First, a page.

The uncomfortable reality for both modern Western liberals and modern Western fundamentalists seems to be that certain texts very obviously have the force with them, and certain other texts very obviously do not. And, frankly, we haven't a clue why.
Scholarly Smackdown: Were Mary Magdalene and Jesus Married?
A debate on Beliefnet (May 2006). Bart Ehrman says there is no evidence. Barbara Thiering disagrees, arguing that John's Gospel and a Gnostic text offer clues to a marriage.
Mary Magdalene's Secret
Extracts from Margaret Starbird's book "The Woman with the Alabaster Jar" (1993).
What we're talking about when we talk about the feminine divine in Christianity - an article by Rosemary Radford Ruether on Beliefnet.
The great Da Vinci Code distraction
Article by Geza Vermes, Professor Emeritus of Jewish Studies at Oxford University - Times (London) 06.05.06
The code breakers
Martyn Palmer discusses Ron Howard's 2006 film of The Da Vinci Code - Times (London) - 06.05.06
Catholics form Da Vinci film team
British Roman Catholic leaders are afraid of the influence of The Da Vinci Code film. They have set up the Da Vinci Code Response Group - BBC News (London) - 06.05.06
Why the world is chasing its Grail
Article about The Da Vinci Code book and film by Peter Conrad, English lecturer at Christ Church, Oxford University - The Observer (London) - 07.05.06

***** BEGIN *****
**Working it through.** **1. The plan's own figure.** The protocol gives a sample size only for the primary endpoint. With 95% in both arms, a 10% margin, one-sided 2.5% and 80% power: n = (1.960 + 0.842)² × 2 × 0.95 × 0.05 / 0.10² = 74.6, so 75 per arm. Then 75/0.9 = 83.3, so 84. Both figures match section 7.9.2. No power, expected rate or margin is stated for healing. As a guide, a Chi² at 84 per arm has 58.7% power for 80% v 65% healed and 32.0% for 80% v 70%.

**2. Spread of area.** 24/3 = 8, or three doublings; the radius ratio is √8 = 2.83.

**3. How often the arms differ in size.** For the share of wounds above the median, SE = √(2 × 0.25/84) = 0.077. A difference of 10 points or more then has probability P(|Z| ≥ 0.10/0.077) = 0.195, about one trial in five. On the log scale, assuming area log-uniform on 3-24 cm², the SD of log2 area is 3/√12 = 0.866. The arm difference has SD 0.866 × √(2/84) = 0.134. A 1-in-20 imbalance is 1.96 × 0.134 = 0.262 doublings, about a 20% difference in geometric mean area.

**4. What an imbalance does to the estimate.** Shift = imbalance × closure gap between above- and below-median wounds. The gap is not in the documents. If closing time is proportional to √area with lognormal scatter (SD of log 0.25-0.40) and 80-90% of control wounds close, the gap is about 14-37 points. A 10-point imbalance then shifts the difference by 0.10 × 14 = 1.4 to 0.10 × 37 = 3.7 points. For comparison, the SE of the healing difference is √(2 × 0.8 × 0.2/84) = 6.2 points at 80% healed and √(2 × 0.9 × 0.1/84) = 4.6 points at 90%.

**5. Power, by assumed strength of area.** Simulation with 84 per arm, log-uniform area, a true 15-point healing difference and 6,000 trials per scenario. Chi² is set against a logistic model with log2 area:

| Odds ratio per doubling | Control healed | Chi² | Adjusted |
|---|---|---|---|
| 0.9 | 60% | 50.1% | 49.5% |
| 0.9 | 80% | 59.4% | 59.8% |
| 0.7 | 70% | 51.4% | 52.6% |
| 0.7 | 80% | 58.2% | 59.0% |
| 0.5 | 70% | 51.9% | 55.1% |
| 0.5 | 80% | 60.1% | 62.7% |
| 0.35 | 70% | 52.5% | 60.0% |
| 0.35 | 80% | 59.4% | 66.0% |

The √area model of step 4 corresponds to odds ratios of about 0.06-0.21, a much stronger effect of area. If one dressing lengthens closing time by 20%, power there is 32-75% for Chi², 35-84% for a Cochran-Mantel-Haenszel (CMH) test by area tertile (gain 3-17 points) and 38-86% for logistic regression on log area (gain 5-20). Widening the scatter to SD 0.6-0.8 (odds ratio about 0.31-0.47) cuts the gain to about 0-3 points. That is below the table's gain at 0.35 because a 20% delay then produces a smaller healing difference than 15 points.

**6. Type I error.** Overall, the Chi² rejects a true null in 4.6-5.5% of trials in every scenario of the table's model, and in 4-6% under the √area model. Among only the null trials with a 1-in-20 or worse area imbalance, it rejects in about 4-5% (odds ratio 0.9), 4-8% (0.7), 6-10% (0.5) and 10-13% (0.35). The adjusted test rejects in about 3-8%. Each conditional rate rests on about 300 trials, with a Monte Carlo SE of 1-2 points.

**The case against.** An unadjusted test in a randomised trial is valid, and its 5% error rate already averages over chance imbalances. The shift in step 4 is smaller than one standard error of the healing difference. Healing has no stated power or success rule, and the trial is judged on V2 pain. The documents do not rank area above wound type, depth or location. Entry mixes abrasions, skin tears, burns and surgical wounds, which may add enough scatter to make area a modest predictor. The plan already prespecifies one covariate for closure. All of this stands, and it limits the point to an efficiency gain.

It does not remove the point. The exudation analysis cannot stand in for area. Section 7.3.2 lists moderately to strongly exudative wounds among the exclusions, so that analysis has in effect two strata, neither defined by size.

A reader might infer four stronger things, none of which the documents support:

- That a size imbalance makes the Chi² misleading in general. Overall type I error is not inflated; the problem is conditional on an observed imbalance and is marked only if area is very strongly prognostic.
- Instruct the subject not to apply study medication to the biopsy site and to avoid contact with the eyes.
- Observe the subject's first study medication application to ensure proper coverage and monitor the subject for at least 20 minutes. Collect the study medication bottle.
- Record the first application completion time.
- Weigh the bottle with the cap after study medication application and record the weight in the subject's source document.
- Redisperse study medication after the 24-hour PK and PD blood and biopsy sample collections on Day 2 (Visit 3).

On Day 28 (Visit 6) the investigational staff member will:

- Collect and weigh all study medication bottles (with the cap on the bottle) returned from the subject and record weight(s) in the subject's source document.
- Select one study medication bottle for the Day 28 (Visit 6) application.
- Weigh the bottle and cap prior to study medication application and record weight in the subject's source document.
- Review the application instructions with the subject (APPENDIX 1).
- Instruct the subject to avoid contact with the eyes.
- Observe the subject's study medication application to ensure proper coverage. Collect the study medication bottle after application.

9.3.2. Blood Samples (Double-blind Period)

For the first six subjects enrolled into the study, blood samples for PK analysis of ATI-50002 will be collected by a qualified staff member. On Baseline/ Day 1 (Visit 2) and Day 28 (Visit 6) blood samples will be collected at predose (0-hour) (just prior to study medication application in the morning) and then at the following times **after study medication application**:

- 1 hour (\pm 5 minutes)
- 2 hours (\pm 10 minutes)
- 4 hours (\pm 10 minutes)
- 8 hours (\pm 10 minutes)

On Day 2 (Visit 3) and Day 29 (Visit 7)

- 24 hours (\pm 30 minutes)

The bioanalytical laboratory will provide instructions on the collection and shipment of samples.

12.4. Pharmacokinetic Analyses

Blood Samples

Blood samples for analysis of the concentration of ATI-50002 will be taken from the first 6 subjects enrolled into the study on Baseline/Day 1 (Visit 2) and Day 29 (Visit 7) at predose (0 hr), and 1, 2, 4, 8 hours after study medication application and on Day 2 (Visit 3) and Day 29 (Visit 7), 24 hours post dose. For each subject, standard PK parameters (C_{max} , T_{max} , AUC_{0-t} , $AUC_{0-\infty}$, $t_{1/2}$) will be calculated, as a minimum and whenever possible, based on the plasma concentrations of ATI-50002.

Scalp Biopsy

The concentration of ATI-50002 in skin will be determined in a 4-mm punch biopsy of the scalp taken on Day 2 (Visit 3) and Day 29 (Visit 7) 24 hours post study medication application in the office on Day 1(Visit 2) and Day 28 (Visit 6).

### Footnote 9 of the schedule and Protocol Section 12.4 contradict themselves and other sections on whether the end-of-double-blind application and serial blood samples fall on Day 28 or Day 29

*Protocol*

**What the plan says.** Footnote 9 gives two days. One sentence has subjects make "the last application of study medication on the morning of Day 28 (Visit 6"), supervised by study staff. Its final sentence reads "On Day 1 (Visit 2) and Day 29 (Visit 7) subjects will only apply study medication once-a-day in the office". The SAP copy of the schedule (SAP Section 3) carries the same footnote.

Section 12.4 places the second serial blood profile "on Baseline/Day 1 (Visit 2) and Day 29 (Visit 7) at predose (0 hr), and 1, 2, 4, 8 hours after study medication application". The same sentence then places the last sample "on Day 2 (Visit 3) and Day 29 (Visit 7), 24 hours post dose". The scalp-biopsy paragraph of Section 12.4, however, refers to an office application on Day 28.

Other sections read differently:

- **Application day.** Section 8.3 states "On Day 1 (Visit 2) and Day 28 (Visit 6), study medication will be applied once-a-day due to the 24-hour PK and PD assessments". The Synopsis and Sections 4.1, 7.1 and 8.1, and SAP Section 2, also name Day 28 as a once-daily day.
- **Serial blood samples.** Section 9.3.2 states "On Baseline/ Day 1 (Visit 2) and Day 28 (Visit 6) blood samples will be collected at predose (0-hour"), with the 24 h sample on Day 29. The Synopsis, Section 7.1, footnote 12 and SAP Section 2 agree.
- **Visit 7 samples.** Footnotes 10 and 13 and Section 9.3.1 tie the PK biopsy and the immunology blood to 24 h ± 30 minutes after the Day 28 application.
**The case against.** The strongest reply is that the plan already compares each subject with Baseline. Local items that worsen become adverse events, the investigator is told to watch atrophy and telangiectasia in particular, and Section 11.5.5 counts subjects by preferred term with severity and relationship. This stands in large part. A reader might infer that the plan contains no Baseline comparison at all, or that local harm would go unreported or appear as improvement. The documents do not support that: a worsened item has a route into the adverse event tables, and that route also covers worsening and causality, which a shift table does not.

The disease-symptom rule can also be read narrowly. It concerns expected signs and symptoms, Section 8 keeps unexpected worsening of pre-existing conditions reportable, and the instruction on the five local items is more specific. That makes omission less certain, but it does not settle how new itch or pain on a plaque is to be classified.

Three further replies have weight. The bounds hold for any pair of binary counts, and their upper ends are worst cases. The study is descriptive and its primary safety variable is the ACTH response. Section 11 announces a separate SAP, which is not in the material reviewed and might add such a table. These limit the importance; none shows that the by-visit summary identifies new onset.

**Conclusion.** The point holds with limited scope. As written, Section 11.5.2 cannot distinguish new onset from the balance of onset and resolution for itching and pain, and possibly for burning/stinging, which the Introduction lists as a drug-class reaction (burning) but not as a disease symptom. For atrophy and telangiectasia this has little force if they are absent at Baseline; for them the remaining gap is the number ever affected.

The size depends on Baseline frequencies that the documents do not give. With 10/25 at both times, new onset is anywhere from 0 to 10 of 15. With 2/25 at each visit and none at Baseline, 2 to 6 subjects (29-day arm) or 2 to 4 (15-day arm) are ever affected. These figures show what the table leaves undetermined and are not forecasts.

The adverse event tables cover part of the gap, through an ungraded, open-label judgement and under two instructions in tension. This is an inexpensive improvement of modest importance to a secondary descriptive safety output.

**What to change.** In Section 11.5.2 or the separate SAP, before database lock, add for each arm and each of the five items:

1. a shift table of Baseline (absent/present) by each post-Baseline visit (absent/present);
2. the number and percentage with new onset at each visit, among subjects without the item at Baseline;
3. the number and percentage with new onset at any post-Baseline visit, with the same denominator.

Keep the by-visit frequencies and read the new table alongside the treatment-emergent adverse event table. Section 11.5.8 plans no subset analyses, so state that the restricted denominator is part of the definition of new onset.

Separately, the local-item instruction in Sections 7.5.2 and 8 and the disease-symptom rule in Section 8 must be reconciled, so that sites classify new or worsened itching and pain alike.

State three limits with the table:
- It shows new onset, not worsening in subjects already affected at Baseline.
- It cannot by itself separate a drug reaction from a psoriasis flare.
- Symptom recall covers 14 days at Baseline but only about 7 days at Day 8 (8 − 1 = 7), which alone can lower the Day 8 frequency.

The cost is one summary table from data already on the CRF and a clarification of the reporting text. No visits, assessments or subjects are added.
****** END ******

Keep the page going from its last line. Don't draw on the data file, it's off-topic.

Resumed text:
Thrills, fun but no masterpiece
James Christopher's review of the 2006 Da Vinci Code film in The Times (London) - 17.05.06
Dan Brown has resurrected a heresy that rattles the Church
Article by Boris Johnson in The Daily Telegraph (London) - 18.05.06
The Da Vinci Code - a true phenomenon or a load of codswallop?
Philip French's review of the 2006 Da Vinci Code film in The Observer (London) - 21.05.06
The secret's out - The Da Vinci Code is dull, verbose - and yes, worse than the book
Cosmo Landesman's review of the 2006 Da Vinci Code film in The Sunday Times (London) - 21.05.06
Same suspense, same success, same errors
Review of the 2006 Da Vinci Code film by The Rev Dr David Hilborn, Head of Theology at the Evangelical Alliance
Who cares what the reviews say?
Mark Lawson considers why the Da Vinci Code film-goers are taking no notice of the critics - The Guardian (London) 24.05.06
Opus Dei murder
Secretive Opus Dei honours banker who was cut up with a chainsaw - Sunday Times (London) 23.07.06
The saint and his virgin
Sacred sexuality in early Christianity and the inner teachings of Jesus - an article by Walter Last
The Order of Mary Magdala
This is the website of a modern esoteric Christian order which studies the teachings, mystical techniques, meditations and prayers of Yeshua and Mary Magdalene. The site includes a Magdalene images gallery here. And there is a useful essay entitled "Temple Prostitutes and Temple Virgins. Were they Temple Priestesses?" here.